Eli Lilly and Co. (LLY) Thursday said it will add strong warnings to its label for Strattera (search), used to treat attention-deficit/hyperactivity disorder, including the risk of suicidal thoughts among children and adolescents.

Strattera will now carry a "black box" warning (search), the strongest required by U.S. regulators. Such warnings typically hurt sales of products by raising concern among doctors and patients about the safety of a drug.

The Indianapolis drugmaker said a review of clinical trials data identified a small but statistically significant increased risk of suicidal thoughts among Strattera-treated children and adolescents.

Five cases of suicidal thoughts were seen among 1,357 young patients, compared with no cases among 851 patients taking placebos during trials.

"While suicidal thinking was uncommon in patients on the medication during clinical trials, it is important for parents to be aware it can occur, and to discuss any unusual symptoms with a physician," the company said in a release.

There were no suicides among children, adolescents or adults taking the medication during the trials. But there was one suicide attempt among the 1,357 children and adolescents studied, the company said.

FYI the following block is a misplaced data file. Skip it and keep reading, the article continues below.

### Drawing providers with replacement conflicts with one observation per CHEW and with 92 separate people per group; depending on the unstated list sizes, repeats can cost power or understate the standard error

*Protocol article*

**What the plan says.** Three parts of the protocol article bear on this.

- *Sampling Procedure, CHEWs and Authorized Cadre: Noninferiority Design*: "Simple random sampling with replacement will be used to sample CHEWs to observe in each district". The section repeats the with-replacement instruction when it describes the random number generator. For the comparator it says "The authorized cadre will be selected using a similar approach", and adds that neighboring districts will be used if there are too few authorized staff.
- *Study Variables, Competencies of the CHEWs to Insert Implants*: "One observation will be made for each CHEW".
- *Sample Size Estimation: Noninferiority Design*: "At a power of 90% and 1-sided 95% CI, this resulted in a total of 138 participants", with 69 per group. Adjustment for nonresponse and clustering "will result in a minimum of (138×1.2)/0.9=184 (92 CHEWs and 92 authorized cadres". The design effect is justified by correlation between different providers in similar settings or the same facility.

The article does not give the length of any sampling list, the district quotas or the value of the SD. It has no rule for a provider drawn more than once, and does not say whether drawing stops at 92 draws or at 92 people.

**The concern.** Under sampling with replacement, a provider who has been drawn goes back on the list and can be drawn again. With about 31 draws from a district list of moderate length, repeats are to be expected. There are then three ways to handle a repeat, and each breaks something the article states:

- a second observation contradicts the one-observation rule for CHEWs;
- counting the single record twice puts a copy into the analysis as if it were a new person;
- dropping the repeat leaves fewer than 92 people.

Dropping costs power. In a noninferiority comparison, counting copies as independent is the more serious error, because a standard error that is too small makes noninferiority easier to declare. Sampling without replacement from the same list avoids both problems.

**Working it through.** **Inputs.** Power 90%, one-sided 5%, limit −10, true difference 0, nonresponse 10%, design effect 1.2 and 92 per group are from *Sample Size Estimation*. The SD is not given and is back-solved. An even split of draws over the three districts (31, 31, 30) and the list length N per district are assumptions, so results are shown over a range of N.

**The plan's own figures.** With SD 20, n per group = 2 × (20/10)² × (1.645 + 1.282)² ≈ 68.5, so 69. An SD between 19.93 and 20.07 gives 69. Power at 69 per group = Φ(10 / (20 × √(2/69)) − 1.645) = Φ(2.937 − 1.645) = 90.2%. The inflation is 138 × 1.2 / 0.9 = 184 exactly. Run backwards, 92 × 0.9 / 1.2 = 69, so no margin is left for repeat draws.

The new label warning comes after the Food and Drug Administration (search) asked Lilly to submit an analysis of safety data from its clinical trials.

The company said it is working with the FDA to complete the language on the label. It also is working with regulators outside the United States.

Attention deficit disorder affects 3 percent to 7 percent of school-age children, Lilly said. Symptoms include inappropriate attention and concentration, as well as hyperactivity.

Lilly stood by its sales and earnings outlook for the year, saying it expects full-year earnings per share of $1.90 to $1.96.

Shares of Lilly rose 12 cents to $53.59 on the New York Stock Exchange, amid a slight decline for the drug sector.